An artist's impression of Homo bodoensis

Homo bodoensis has been proposed as a direct ancestor of our species, Homo sapiens. Image © Ettore Mazza.

Read later

Beta

During Beta testing articles may only be saved for seven days.

Potential new human species may redraw the family tree

A new ancestor of modern humans with the potential to rip up the family tree has been tentatively named.

Homo bodoensis would have lived in what is now Ethiopia over 600,000 years ago, with researchers suggesting it replace two other hominid species that have been known to science for over a century. 

A new ancestor of Homo sapiens has been named by scientists as part of an effort to clean up our ancestry.

Homo bodoensis is named for a skull discovered in Bodo D'Ar, Ethiopia in the 1970s, and is thought to date back to the Chibanian Age 600,000 years ago. A new paper proposes this is a new hominid species that is a direct ancestor of Homo sapiens, replacing two other species that the authors consider to be poorly defined.

Lead author Dr Mirjana Roksandic says that naming a new human ancestor is a 'big deal' but is necessary to provide clarity in this period of history.

'Talking about human evolution during the Chibanian became impossible due to the lack of proper terminology that acknowledges human geographic variation,' she says.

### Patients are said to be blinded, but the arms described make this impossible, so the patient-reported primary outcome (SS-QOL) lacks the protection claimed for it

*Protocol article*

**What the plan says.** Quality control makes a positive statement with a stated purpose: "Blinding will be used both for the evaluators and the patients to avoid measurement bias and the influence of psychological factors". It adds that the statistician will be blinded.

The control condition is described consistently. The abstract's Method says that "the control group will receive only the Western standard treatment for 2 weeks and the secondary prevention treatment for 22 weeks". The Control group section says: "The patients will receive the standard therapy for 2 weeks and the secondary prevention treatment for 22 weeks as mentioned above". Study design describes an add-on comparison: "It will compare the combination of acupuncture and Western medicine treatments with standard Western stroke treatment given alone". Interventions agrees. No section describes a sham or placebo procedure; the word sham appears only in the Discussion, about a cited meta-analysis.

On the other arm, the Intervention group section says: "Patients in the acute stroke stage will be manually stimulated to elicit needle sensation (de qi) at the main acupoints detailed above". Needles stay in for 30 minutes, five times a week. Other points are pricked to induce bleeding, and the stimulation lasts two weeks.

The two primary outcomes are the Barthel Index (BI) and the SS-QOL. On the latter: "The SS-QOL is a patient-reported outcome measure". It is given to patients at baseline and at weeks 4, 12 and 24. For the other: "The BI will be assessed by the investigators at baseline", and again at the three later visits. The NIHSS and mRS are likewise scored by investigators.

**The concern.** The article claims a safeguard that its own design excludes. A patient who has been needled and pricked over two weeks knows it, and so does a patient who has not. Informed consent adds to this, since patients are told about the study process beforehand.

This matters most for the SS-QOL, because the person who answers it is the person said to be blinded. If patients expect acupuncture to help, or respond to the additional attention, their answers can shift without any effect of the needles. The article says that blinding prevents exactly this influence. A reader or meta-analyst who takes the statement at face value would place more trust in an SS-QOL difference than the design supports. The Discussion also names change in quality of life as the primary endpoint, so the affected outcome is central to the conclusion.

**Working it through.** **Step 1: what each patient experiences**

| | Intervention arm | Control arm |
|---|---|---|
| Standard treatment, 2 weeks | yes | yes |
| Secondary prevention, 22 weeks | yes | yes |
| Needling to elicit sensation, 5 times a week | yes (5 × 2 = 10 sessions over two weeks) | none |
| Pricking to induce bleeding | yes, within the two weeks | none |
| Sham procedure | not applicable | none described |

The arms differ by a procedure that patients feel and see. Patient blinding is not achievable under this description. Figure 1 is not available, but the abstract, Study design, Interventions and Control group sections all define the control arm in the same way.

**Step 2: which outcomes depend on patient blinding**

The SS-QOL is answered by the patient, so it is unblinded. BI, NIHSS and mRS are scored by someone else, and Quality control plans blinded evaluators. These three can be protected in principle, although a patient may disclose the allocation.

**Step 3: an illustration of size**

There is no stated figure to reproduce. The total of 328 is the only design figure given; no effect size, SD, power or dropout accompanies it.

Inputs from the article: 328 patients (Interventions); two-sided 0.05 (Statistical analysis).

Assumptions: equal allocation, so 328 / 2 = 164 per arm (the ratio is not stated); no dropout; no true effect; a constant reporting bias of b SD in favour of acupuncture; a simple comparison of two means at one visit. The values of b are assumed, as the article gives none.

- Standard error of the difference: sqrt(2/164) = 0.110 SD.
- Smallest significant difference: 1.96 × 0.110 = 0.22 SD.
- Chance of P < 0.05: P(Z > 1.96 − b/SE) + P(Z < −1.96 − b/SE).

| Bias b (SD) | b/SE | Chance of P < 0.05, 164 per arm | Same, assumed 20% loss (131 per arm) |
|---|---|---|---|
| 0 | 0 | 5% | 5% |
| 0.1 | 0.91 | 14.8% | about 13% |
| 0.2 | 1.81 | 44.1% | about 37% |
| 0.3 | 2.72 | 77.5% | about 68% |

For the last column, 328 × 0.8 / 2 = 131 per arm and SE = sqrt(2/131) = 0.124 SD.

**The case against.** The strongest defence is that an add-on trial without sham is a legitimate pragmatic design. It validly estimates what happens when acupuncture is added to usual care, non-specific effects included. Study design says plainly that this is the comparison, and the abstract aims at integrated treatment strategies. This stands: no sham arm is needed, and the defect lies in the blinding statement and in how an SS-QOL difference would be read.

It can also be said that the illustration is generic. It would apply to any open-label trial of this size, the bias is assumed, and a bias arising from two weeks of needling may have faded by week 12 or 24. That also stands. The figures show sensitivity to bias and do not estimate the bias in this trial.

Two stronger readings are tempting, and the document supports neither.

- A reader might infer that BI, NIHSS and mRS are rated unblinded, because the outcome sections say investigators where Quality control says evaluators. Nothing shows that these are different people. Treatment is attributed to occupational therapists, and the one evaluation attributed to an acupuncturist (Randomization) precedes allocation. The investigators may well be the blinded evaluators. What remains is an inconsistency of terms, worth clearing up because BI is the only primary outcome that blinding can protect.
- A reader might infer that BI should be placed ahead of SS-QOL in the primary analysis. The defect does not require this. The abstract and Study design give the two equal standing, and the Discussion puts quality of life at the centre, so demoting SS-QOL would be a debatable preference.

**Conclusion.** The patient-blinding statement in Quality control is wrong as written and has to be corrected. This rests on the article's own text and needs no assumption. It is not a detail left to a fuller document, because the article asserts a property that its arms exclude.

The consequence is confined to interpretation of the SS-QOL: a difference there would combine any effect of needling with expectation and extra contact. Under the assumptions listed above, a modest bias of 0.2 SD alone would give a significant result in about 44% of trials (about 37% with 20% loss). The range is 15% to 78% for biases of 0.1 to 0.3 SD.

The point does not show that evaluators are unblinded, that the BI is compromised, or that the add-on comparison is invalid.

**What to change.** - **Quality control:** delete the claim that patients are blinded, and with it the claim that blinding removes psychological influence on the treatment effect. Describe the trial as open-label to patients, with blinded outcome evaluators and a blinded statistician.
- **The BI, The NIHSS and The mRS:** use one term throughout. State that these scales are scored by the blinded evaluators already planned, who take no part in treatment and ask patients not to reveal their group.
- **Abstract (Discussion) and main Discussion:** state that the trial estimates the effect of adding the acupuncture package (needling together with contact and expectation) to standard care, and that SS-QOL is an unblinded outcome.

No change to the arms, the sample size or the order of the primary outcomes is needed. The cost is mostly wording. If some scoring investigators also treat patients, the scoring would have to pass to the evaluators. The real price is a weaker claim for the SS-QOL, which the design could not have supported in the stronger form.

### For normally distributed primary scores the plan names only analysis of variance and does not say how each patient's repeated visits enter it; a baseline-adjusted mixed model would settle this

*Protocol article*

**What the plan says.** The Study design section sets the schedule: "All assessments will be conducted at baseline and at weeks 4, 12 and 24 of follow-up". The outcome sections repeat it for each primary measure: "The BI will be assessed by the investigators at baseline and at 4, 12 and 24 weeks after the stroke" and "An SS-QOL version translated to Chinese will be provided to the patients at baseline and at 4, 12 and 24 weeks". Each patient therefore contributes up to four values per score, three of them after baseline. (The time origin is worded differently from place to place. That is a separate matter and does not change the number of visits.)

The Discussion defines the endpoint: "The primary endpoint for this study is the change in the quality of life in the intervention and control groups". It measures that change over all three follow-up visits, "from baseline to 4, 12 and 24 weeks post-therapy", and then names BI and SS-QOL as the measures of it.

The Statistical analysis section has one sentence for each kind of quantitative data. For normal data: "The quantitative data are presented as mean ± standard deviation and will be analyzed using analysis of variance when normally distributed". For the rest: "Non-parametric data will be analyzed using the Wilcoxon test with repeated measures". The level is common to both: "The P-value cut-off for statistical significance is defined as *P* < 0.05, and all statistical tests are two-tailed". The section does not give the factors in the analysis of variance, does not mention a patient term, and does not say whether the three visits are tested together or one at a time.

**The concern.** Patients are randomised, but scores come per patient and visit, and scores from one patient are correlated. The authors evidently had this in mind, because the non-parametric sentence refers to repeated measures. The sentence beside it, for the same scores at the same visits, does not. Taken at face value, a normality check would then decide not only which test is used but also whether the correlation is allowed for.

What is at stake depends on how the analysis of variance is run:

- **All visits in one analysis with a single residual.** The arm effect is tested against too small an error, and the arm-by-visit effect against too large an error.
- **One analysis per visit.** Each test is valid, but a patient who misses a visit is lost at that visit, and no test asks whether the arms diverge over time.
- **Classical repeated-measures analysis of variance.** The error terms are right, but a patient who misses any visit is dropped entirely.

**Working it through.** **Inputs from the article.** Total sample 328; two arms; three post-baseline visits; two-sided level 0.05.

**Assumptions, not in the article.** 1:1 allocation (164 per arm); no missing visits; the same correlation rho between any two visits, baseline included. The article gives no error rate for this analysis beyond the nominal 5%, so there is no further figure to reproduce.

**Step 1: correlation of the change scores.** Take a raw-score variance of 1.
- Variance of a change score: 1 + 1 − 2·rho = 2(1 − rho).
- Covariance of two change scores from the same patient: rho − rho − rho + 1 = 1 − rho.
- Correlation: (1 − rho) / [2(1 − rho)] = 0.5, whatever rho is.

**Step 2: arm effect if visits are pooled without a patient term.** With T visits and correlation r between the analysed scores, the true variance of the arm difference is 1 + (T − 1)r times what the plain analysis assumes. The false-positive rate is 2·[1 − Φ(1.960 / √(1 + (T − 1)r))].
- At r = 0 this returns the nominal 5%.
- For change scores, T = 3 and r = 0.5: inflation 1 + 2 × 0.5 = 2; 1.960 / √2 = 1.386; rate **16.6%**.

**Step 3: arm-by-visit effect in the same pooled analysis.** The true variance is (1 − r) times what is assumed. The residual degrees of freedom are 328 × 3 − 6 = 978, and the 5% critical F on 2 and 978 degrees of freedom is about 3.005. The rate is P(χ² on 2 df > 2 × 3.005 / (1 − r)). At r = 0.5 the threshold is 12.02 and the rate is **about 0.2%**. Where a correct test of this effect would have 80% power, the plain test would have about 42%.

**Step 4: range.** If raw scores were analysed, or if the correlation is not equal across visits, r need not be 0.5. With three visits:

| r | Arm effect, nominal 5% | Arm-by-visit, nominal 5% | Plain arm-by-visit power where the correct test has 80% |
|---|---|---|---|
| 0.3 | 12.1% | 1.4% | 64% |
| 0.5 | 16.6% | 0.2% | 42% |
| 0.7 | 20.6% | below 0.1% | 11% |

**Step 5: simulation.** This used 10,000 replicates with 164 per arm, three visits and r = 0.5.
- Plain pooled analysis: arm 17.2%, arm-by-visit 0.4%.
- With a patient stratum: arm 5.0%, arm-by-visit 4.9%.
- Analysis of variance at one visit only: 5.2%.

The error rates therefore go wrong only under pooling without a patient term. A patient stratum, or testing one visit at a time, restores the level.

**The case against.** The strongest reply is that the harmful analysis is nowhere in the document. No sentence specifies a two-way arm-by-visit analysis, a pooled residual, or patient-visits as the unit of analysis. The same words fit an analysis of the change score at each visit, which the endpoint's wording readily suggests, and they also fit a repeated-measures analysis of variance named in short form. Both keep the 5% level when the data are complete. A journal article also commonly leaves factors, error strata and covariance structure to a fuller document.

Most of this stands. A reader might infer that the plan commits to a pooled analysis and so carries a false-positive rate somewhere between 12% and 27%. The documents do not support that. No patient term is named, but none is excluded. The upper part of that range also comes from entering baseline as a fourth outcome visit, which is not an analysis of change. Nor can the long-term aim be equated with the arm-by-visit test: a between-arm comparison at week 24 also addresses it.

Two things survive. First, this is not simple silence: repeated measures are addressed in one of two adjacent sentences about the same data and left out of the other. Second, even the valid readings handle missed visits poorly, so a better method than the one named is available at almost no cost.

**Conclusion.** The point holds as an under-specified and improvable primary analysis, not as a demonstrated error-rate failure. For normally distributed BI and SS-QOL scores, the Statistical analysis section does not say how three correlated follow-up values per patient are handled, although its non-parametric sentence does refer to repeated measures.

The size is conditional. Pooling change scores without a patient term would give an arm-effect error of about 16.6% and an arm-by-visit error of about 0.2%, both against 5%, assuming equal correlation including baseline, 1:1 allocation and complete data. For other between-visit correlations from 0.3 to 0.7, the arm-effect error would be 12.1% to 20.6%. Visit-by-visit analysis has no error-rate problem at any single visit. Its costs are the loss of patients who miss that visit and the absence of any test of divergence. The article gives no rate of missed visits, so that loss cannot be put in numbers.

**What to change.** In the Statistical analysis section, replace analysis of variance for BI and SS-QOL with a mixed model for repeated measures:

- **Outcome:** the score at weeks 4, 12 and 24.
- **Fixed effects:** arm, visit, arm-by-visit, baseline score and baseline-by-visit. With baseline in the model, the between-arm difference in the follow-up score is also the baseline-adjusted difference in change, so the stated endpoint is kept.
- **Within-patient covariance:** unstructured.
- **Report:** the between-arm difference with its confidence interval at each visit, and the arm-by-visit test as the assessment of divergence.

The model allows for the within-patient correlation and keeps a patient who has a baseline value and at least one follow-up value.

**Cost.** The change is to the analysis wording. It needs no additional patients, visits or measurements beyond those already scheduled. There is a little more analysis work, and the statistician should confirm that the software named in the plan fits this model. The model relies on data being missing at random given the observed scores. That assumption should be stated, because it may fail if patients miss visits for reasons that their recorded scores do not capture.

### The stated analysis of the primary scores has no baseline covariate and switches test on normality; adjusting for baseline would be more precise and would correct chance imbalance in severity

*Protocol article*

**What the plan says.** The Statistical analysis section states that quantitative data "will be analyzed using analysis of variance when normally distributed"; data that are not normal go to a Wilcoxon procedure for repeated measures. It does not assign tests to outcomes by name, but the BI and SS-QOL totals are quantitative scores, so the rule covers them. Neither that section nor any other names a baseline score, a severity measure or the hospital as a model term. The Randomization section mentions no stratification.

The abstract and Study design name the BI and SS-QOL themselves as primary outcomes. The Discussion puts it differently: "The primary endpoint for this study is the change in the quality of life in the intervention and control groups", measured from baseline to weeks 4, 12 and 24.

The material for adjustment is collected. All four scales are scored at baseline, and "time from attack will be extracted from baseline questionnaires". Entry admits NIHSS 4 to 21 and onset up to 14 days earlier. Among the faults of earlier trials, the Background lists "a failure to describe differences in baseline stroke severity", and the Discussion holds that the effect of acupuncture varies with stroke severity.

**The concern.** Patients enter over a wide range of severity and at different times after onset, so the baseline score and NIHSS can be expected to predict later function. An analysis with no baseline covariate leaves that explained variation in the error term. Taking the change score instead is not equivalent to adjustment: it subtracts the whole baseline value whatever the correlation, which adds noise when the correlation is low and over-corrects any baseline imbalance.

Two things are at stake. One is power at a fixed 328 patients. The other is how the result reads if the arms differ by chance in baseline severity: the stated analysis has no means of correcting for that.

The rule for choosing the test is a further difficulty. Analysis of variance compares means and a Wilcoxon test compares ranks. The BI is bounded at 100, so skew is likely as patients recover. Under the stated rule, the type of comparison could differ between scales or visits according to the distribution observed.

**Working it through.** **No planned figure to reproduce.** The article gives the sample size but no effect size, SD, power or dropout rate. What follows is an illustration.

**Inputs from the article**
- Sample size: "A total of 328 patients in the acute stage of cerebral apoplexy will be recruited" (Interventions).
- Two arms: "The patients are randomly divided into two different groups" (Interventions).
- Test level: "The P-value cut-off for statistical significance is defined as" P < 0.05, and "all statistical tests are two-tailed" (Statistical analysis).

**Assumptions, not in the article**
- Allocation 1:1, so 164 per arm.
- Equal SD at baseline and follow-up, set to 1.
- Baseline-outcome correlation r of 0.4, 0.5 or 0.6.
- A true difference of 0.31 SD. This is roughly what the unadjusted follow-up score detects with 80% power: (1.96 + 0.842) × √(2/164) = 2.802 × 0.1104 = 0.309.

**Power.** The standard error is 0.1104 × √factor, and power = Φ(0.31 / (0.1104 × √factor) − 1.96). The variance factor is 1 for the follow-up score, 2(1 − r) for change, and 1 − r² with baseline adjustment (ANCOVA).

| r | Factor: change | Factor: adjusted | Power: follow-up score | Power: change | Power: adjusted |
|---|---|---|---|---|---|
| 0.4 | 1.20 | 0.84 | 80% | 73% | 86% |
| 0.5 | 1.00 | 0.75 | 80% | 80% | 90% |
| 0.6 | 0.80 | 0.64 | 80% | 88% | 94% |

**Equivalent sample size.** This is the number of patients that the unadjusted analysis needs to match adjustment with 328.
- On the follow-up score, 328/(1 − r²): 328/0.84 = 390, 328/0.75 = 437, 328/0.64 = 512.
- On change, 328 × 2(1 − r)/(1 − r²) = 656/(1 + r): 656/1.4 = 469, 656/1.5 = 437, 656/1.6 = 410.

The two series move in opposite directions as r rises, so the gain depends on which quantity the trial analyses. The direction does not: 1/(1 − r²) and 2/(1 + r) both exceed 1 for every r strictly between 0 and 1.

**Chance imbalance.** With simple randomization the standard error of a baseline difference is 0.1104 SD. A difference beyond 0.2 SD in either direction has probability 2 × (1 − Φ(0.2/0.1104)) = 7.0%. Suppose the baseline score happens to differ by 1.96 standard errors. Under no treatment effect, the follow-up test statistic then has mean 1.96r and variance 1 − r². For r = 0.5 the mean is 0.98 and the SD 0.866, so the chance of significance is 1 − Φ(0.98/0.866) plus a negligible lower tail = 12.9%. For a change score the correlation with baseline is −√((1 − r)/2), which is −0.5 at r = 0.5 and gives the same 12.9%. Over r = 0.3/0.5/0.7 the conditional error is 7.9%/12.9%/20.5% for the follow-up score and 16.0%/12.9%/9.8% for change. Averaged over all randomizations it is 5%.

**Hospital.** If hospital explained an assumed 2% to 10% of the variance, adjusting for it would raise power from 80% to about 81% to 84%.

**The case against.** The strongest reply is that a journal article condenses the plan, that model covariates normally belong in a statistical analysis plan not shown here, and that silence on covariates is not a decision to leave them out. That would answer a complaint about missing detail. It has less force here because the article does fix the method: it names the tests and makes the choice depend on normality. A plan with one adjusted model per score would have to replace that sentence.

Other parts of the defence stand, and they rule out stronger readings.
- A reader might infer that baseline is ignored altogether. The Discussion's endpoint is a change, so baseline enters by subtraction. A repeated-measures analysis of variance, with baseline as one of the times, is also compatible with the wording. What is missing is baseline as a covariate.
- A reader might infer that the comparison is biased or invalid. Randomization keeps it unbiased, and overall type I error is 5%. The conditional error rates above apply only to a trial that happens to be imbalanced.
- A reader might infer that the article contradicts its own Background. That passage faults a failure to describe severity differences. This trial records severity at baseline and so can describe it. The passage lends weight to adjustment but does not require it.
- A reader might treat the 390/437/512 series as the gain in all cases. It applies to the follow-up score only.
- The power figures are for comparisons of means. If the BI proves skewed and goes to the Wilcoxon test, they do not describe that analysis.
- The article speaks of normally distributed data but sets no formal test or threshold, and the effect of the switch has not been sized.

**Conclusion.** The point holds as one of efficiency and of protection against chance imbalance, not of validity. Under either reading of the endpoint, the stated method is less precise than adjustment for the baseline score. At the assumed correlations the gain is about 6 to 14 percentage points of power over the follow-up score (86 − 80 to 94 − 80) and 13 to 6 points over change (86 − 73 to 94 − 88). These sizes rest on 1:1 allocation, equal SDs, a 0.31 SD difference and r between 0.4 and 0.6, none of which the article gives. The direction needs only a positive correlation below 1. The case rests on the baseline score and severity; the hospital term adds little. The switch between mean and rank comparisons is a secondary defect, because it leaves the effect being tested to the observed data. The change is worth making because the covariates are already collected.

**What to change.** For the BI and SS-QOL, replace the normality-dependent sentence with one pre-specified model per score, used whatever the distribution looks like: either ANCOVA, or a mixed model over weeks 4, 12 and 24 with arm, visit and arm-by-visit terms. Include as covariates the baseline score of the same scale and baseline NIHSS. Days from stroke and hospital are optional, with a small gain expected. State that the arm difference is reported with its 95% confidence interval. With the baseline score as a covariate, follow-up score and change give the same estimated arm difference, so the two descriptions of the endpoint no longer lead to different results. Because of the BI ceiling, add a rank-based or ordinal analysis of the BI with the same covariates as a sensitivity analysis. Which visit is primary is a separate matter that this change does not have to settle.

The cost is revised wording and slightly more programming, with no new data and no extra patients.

However, Professor Chris Stringer, the Research Leader in human evolution at the Museum and who was not involved in the study, believes that the paper may not end the issues it aims to solve.

'Regarding Homo bodoensis as the Chibanian ancestor of the Homo sapiens lineage has its problems,' he says, 'as my and other research suggests that the facial shape of the Bodo skull is derived away from the ancestor of Homo sapiens, which was probably more like that of another relative, Homo antecessor.

'One of the authors of this paper has also just published another paper suggesting that a fossil from Hualongdong in China is also a Chibanian ancestor for Homo sapiens, which may well add further to the muddle!'

The research, led by an international team of scientists, was published in Evolutionary Anthropology.

A scene of two Homo bodoensis in a field with ancient animals

Homo bodoensis would have lived hundreds of thousands of years ago. Image © Ettore Mazza.

Hidden humans

The history of humanity is a complex one, beginning when our ancestors diverged from chimpanzees around five million years ago. From that point on, however, the path of evolution heads in a variety of different directions.

Early hominids gave way to the australopithecines, a group in which some of our most notable features began to emerge. Australopithecines are a group of species which had small brains and bodies, but were able to walk upright. The most well-known of the group is three-million-year-old specimen of a female Australopithecus afarensis, better known as Lucy.

While there is still debate, many scientists believe that an australopithecine subsequently gave rise to the first humans of our genus, Homo. Homo erectus is found from around two million years ago and is more recognisably like us, with similar body proportions. It is also believed to have made tools and may perhaps have even cooked.